Pleasure [in reading] is a profound and potent form of attention, a kind of slow thinking.” says Cottrell Boyce, winner of the 2004 Carnegie medal.
And he is right. When picking up a book and scanning through the pages, no words seem to stand it. It all becomes a blur of nonsensical words; incoherent and meaningless.
They also happen to store the majority of human capital, imagination, emotion, history and pretty much every worthwhile thought ever pondered. So, to acquiant our bright young minds with such wonders we invented a ‘little’ thing called close reading.
We sit them down and instruct them how to analyze every single word and sentence in search for a greater meaning. We explain to them the use of metaphors, similes, commas and the difference between colons and semicolons. Meanwhile, they are thinking of GTA San Andreas and how primitive and dull reading is in comparison to Game of Thrones.
Some years later, these same pupils have (hopefully) managed to enter the great halls of adulthood. The hours of classroom boredom have solidified in a single engraved idea in their heads; books aren’t fun.
What they’ve lost is their ability to extract pleasure from the pages. The vehicle from words to emotion, the feeling of immersion in a completely different world. In other words, just about everything that is entertaining about books.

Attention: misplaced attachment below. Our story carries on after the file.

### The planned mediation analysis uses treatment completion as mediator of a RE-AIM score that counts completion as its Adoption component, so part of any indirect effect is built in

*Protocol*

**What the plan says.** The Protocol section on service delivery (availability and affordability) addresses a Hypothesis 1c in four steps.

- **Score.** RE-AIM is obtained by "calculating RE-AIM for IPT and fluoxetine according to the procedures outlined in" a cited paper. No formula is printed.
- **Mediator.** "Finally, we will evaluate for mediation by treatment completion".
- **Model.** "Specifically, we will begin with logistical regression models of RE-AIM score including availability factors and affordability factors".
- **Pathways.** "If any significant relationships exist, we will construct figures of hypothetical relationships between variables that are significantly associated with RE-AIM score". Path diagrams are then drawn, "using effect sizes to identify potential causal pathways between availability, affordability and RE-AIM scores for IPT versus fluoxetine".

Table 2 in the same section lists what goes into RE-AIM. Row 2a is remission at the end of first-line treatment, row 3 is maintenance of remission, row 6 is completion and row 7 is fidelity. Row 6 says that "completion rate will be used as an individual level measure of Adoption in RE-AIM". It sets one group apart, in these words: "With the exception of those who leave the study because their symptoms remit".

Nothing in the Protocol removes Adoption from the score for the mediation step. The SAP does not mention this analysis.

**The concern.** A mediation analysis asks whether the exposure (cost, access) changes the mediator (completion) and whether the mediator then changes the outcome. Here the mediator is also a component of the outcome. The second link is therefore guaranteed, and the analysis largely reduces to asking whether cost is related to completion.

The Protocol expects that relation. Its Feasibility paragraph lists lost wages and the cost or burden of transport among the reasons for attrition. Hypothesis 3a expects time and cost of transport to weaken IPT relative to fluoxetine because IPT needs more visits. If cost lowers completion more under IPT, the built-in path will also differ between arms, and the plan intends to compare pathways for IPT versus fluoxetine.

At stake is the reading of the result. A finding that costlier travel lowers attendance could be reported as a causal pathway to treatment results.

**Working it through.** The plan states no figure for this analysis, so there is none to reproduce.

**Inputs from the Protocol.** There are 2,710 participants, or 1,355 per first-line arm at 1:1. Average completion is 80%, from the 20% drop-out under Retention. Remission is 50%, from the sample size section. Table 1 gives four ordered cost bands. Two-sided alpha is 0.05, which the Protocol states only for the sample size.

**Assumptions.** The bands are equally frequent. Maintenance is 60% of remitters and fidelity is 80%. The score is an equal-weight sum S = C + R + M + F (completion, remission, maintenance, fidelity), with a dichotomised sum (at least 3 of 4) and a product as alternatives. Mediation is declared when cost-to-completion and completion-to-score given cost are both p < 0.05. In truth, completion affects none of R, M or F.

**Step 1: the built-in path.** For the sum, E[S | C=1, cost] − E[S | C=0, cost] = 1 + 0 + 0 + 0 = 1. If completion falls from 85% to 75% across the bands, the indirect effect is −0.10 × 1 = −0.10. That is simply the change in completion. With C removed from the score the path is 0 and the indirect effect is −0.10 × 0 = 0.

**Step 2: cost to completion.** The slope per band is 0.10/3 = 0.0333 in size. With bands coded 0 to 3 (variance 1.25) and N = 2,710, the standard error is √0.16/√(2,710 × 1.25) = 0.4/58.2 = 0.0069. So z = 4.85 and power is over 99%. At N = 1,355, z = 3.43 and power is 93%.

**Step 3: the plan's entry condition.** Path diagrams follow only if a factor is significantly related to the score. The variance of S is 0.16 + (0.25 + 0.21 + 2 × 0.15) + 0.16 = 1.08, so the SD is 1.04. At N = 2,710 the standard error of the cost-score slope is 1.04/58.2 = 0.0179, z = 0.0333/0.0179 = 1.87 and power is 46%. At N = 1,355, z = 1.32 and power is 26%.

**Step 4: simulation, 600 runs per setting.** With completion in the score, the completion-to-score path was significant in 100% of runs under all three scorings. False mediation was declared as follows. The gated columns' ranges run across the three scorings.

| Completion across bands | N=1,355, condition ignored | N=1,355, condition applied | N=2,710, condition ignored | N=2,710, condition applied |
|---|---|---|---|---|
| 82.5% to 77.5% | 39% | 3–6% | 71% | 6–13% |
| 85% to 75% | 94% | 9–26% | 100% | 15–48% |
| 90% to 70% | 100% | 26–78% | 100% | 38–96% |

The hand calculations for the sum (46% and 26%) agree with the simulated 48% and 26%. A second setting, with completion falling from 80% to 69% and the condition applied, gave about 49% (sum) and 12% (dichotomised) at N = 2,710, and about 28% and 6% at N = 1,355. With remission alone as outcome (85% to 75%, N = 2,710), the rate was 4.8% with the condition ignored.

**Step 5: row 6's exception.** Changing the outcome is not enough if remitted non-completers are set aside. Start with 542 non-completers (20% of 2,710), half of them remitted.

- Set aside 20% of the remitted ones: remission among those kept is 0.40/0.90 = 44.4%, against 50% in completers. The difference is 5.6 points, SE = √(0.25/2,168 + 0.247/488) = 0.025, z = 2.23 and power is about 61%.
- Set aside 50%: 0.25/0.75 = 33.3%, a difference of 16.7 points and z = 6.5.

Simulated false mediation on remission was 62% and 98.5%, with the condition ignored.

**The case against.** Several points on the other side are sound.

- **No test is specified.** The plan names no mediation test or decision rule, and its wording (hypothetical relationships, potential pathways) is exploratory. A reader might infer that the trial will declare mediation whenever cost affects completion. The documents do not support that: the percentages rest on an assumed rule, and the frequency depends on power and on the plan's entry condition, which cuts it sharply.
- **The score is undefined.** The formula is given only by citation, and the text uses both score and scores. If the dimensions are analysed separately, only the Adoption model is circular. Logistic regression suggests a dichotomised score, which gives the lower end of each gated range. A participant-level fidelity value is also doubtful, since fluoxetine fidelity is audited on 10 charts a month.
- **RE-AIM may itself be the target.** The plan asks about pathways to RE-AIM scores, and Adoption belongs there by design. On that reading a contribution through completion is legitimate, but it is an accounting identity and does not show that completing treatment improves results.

The problem with this isn’t the loss of fun in itself. It is the subsequent indifference and aversion to literature. As explained earlier, the literary world is one that encompasses the entirety of human thought. Which means that there is much to be learned from them.
When you take the fun out of it though, through this repeated small-minded process of close reading, people will not be inclined to get to the knowledge part. After all, it is not only girls who want to have fun. Everyone does.
At this point let me clarify something. Close reading has its merits, and is necessary to a certain degree. The excessive lengths to which it is being used are what create the problem. Surely, in order to understand Hobbes’s Leviathan you need to read every sentence very carefully. But when it comes to say, the Great Gatsby or Catcher in the Rye, what happens is an overly technical analysis of the texts that leaves out the discussion over their true meaning.
Similarly, the scope of this is too extensive. This results in the wrong impression that all books are the same. Ruining Henry James’s “Portrait of a Lady” is no hard task, but when the same system of reading is applied to Catch-22 it creates confusion between the two. We are thus left with would-be readers who refuse to engage with books because they think that “books aren’t for them.” The reality that they’ve missed is that not all books are for them, but some they’d enjoy.
We have forgotten why we use the written word in the first place. Not only to make ideas eternal, but to convey the fascinating read that are other people’s lives, albeit sometimes fictional. Movies and television may do that as well, but the exercise in imagination is the striking difference that makes books worthwhile.
Pick up the copy of “1984” you’ve been meaning to get to for the past 3 years, and prepare for a great night in!
The current academic system has put students of reading, incurring an intellectual and emotional loss on them.